By Jennifer 8. Lee | July 18, 2007
Professor Peter Kwong, who studies Chinese immigration and labor issues, has an amazingly detailed piece about the Chinese diaspora on the Yale Global web site.
About 180 million people around the world have moved countries since the end of the Cold War, about one-tenth of them are Chinese. The Chinese have spread to 150 countries. He basically discusses the tension between citizens of countries (who want to keep their nation borders intact) and employers (who want cheaper labor). The result is a lot of illegal immigration driven underground. Some interesting factoids with my expanded thoughts.
- In Romania, Chinese immigrants eliminated labor shortages created after some 2 million Romanians emigrated to Spain and Italy after the fall of communism. Chinese women employed in Romanian textile factories are paid US $260 per month â€“ four times more than what they would earn in China, but a sum for which Romanians are no longer willing to work.
- In late 2006 local residents in Tonga â€“ furious that the Chinese businesses recruited Chinese from China instead of employing from the local population â€“ looted and burned more than 30 Chinese-run shops.
- Chinese entrepreneurs own a quarter of the textile businesses in Prato, Italy, (Der Speigel has a fantastic article on the Chinese in Prato.) where an army of low-wage workers recruited in China works long nights, sweatshop-style, to produce low-cost â€œMade in Italyâ€ fashions for export to Eastern Europe. (Sidepoint: The Chinese restaurants in Italy are totally mediocre, as is true for most ethnic food in Italy. The local attitude is “Italian food is perfect, why would you want to eat anything else?” Plus until the 1980s, Italy exported labor, so no inflow of good ethnic food) The Prato phenom is weird. The Chinese men have adopted names like Luigi and Marco, and there is even a neighborhood called San Pechino (“St. Beijing”).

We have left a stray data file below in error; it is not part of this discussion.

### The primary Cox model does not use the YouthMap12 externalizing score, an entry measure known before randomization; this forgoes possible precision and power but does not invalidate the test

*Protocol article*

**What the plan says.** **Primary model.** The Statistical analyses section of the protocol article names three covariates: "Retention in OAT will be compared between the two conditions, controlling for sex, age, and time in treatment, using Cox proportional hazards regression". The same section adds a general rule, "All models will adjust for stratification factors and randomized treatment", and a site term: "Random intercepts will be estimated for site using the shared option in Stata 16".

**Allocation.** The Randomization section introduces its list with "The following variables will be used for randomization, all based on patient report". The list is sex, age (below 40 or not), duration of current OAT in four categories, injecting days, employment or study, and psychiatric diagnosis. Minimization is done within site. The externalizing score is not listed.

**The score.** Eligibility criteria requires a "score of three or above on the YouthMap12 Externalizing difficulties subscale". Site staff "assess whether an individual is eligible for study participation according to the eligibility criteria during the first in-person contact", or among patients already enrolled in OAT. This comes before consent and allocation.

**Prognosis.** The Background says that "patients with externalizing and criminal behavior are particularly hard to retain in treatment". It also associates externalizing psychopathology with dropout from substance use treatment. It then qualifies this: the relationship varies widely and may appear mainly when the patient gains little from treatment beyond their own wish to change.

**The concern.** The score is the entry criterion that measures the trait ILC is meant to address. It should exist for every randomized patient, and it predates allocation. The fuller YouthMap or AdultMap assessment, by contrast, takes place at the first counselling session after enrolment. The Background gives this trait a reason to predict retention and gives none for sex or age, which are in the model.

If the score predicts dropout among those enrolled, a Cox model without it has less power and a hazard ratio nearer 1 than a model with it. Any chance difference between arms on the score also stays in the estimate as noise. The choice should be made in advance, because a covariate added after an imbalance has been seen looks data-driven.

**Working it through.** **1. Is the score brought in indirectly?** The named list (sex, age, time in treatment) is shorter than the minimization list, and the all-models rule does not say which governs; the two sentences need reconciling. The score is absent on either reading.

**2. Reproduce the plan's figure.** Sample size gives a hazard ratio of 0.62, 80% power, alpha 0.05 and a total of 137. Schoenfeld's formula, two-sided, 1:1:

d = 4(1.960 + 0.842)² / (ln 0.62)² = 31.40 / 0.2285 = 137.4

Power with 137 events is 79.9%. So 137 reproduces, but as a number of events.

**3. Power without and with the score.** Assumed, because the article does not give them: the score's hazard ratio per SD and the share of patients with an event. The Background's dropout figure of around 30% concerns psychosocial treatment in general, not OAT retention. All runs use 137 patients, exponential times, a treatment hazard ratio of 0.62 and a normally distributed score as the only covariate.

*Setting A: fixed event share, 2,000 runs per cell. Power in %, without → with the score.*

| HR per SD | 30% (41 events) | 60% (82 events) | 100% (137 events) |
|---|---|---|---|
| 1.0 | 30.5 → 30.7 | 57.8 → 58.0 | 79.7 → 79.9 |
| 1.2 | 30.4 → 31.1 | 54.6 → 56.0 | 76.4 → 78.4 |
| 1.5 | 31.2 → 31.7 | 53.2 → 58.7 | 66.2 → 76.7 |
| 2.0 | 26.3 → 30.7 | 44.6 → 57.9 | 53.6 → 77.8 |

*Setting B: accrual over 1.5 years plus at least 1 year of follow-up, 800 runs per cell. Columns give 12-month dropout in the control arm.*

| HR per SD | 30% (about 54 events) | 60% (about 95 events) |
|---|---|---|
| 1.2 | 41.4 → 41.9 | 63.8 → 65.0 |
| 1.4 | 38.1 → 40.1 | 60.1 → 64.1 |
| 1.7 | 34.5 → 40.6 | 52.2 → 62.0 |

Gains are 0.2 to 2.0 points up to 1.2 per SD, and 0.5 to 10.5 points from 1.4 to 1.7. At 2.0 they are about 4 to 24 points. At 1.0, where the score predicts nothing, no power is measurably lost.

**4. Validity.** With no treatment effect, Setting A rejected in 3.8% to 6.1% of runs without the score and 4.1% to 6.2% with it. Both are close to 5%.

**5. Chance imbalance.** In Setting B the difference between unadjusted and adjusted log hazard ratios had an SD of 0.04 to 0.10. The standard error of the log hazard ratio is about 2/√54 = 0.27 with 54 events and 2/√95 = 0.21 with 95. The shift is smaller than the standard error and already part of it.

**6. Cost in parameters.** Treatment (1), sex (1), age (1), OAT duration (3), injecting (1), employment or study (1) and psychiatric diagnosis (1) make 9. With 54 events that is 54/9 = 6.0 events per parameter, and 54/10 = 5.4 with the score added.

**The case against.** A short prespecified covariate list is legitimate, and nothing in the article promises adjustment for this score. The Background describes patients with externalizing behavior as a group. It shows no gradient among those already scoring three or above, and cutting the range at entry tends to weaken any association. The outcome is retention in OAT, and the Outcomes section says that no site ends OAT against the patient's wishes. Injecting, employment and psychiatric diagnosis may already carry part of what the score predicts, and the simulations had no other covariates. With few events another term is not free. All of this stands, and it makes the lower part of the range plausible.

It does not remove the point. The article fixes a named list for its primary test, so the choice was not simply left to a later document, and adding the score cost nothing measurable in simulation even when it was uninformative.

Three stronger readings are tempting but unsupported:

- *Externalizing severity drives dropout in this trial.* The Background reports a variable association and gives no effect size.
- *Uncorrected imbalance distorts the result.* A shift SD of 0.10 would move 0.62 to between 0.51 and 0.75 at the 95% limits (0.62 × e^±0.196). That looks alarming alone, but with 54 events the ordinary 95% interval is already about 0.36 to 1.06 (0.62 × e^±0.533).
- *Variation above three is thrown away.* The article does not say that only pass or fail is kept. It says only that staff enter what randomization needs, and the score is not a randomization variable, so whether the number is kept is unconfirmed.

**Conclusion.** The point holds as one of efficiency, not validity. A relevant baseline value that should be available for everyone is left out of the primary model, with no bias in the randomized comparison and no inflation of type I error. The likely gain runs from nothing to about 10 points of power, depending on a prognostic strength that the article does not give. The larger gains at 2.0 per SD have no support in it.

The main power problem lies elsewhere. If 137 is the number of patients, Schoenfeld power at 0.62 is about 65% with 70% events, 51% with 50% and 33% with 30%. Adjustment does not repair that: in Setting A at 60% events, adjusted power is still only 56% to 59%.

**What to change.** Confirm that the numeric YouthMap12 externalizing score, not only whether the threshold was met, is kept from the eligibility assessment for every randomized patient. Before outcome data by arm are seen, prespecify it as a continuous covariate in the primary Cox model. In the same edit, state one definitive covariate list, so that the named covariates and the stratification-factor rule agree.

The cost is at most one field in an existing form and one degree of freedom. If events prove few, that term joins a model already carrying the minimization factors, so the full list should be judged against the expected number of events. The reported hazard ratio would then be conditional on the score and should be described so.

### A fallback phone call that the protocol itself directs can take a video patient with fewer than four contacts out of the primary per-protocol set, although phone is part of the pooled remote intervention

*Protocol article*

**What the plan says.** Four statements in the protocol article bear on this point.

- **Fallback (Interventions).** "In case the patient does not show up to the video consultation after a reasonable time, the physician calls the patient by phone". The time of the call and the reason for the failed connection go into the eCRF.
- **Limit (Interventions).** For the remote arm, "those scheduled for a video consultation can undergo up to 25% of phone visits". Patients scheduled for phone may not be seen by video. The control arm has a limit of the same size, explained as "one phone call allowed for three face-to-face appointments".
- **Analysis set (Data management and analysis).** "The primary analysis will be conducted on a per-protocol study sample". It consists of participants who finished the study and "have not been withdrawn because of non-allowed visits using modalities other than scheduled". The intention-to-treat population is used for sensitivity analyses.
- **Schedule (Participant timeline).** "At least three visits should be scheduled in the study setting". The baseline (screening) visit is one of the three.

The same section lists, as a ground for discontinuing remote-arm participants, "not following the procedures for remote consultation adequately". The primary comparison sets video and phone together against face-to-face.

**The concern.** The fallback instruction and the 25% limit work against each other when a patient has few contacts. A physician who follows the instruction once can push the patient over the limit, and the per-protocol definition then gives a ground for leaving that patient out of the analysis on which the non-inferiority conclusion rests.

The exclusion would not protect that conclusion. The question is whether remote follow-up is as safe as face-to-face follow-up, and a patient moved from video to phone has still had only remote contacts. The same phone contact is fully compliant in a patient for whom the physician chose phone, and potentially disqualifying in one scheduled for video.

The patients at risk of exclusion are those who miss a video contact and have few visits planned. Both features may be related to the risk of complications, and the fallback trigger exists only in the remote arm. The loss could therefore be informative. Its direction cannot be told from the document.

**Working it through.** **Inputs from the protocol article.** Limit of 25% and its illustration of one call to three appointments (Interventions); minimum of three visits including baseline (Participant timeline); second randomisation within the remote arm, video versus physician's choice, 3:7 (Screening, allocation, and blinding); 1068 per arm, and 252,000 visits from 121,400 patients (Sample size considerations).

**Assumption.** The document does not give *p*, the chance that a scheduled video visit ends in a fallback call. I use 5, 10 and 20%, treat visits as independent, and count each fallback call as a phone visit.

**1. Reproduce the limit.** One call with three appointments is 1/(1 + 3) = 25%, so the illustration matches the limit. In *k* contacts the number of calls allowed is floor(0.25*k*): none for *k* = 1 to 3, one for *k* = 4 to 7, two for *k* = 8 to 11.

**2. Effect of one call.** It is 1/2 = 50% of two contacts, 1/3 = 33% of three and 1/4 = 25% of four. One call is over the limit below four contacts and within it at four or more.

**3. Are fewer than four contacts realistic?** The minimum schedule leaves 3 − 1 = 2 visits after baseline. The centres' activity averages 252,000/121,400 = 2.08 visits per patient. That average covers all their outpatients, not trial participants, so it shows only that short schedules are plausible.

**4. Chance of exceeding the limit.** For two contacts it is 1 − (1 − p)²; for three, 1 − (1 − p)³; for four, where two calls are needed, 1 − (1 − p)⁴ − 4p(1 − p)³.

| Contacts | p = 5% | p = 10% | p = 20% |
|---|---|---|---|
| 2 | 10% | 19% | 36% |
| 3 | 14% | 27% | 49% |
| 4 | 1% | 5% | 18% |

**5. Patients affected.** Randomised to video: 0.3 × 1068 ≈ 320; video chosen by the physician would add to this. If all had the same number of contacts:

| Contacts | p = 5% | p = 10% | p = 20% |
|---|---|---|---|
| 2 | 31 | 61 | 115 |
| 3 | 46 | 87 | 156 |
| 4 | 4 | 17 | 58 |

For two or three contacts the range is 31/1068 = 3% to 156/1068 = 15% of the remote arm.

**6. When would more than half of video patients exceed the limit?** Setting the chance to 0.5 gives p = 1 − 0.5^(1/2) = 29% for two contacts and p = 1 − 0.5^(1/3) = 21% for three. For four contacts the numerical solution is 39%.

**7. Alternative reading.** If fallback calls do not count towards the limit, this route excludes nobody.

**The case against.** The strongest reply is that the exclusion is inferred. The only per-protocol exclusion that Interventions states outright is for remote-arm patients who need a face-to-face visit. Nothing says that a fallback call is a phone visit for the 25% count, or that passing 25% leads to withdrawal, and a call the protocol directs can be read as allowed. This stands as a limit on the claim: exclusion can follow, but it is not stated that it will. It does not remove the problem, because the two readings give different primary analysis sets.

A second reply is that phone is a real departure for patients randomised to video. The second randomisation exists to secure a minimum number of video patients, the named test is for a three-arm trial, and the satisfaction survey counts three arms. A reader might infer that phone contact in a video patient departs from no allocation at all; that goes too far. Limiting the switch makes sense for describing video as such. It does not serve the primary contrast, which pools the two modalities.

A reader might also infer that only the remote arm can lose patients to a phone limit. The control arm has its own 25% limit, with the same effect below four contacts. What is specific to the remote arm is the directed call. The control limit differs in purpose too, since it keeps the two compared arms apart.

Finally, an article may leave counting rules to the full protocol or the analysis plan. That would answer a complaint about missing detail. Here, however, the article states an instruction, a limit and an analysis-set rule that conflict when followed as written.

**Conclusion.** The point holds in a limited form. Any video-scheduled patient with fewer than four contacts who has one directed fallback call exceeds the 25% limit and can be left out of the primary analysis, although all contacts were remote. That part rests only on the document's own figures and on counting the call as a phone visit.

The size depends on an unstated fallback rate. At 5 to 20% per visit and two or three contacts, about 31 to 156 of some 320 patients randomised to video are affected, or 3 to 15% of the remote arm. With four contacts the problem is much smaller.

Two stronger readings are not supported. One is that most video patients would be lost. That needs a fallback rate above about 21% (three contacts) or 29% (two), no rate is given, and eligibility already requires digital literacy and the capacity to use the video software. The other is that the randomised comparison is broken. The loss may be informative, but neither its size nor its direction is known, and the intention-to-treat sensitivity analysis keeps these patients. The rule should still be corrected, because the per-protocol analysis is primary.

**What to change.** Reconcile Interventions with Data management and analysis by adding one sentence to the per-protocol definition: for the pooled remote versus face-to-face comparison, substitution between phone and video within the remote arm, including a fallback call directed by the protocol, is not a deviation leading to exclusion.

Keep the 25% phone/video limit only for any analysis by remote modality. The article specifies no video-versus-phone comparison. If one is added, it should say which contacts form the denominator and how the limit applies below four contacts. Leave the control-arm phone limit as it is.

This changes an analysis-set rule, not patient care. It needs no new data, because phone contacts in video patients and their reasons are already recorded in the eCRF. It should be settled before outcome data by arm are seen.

- Russiaâ€™s Far East region has about 100,000 permanent Chinese residents (about 33,000 according to a 2002 census), whose inflow has coincided with the dwindling of Russian population in the region. Many of the Chinese are there on business and legitimate visas, but there is perceived a “Chinese-ification” of the area. A belief has taken hold among many Russians (flamed by Putin) that this is a sign of a creeping Chinese annexation of Russian territory. Adding to the fears is the fact that China controlled most of that region until the 1850s. President Vladimir Putin plays on this fear when he warns that, if the government does not introduce immigration restrictions, people in Russiaâ€™s Far East could soon all speak Chinese â€“ even as his experts agree that Russia needs Chinese labor and resources to develop this region. If you have been there, you would see why the Euro-half of Russia would not want to go there, but it seems like a natural extention of China’s north actually.
Chinese Migration Goes Global (Yale Global)
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